This is a unique case! A court has ruled that a public school district must reimburse parents whose child is now in a residential facility. The facility is not located in the same state as the school district. The court ruled that the school is still required to pay for the cost of enrollment.
Public schools are required to properly provide for students who have special needs. This is a federal law. If the school is unable, or unwilling, to do so, the parent has the option to remove her child from the public school and place the child into a school that can provide for the child’s needs. The new school can be public or private. If the new school requires a tuition payment, the original public school must cover the cost.
There have been many lawsuits filed in regards to these requirements. This particular court case has some very unique circumstances.
The U.S. Court of Appeals for the 10th Circuit, in Denver, Colorado, has made a 3-0 ruling in favor of the parents of a daughter who has been described as having “severe emotional and mental-health needs”. Courts of Appeals have a panel of three judges on them, and each judge can cast one vote. The majority decision is what the ruling will be.
This story starts when the daughter was placed in a public school in the Jefferson County School District in Colorado. The parents and the school staff had many disagreements over the daughter’s educational plan. The parents felt that the school wasn’t meeting their daughter’s needs. So, they removed her and enrolled her at Innercept. It is a residential facility that is located in Idaho.
Innercept charges $9,800 per month for enrollment. The parents felt that the school should pay for the tuition because of regulations within the Individuals with Disabilities Education Act (IDEA). The school district disagreed. The case was about whether or not a school district can be liable for reimbursement when a child’s educational and mental-health needs are closely intertwined and a residential placement is addressing both needs.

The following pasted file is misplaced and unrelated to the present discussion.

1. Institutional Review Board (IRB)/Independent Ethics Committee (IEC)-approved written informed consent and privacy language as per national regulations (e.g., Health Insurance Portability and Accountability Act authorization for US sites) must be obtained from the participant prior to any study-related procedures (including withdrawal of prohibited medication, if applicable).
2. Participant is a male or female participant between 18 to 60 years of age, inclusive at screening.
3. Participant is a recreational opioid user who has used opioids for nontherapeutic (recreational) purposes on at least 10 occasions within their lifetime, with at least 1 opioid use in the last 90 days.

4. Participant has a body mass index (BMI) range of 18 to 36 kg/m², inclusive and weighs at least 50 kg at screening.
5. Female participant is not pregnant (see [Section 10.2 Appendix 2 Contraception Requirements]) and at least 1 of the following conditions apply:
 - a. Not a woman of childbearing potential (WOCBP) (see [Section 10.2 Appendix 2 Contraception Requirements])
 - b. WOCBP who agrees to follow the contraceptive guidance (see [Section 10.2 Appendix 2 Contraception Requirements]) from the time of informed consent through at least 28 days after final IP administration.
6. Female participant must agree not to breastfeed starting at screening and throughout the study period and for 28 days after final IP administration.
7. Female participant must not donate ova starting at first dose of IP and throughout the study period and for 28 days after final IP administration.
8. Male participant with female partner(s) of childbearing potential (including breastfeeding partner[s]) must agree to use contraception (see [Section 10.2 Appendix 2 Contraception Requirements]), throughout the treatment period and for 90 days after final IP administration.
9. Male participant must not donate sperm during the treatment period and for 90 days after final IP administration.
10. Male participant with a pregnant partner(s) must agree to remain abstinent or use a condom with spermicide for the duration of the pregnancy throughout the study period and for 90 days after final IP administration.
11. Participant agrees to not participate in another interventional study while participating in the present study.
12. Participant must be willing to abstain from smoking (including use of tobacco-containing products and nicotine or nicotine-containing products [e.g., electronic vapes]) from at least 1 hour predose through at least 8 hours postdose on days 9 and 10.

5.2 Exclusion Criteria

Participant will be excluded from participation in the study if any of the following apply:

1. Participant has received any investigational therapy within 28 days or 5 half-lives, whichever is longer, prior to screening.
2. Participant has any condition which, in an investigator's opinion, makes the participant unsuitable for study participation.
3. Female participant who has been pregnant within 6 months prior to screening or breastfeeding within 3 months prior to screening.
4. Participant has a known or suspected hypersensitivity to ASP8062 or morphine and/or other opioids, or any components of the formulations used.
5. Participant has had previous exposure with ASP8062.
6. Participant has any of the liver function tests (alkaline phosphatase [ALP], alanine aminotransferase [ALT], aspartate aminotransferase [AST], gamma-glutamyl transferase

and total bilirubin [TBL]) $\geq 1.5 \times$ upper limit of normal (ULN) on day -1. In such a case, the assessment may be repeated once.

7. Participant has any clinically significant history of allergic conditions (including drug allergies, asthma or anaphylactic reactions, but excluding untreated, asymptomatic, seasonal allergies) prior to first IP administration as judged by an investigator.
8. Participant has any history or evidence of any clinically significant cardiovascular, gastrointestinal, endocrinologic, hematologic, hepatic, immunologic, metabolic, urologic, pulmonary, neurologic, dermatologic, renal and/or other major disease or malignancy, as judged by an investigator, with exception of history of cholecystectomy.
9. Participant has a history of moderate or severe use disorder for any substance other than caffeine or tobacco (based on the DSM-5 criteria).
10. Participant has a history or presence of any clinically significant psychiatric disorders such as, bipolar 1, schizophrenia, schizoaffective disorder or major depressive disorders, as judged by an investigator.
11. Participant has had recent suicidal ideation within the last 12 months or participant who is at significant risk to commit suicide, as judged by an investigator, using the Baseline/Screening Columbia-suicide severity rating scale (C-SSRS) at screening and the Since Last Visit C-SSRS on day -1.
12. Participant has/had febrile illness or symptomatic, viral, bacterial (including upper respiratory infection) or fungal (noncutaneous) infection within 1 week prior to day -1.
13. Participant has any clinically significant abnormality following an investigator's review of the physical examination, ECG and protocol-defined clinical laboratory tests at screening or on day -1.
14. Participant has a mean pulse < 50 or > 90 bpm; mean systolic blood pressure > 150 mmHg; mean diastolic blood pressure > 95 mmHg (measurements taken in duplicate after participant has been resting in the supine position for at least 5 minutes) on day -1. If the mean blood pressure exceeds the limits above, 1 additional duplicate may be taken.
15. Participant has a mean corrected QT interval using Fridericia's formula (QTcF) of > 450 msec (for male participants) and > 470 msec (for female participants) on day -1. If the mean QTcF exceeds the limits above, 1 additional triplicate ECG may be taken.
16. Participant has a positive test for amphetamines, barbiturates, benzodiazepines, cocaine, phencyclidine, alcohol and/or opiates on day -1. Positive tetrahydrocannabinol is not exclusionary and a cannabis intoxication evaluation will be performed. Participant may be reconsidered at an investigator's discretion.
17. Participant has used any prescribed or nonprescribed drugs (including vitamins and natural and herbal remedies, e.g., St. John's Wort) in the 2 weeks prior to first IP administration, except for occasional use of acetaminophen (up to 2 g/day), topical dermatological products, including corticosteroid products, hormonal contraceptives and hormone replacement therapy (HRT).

The panel of judges decided the issue could be resolved with a “straightforward application” of IDEA. The judges ruled the school district must reimburse the parents for the cost of tuition at the residential facility because it is an accredited educational facility and it meets the child’s needs. The mental-health care she received was also reimbursable. The court also concluded:
…(the school district’s) “repeated statements that it had no obligation to [the student] under the IDEA because she was not physically present in Colorado” did not square with the IDEA, “which makes no allowance for such a condition”.
Image by Brian Turner on Flickr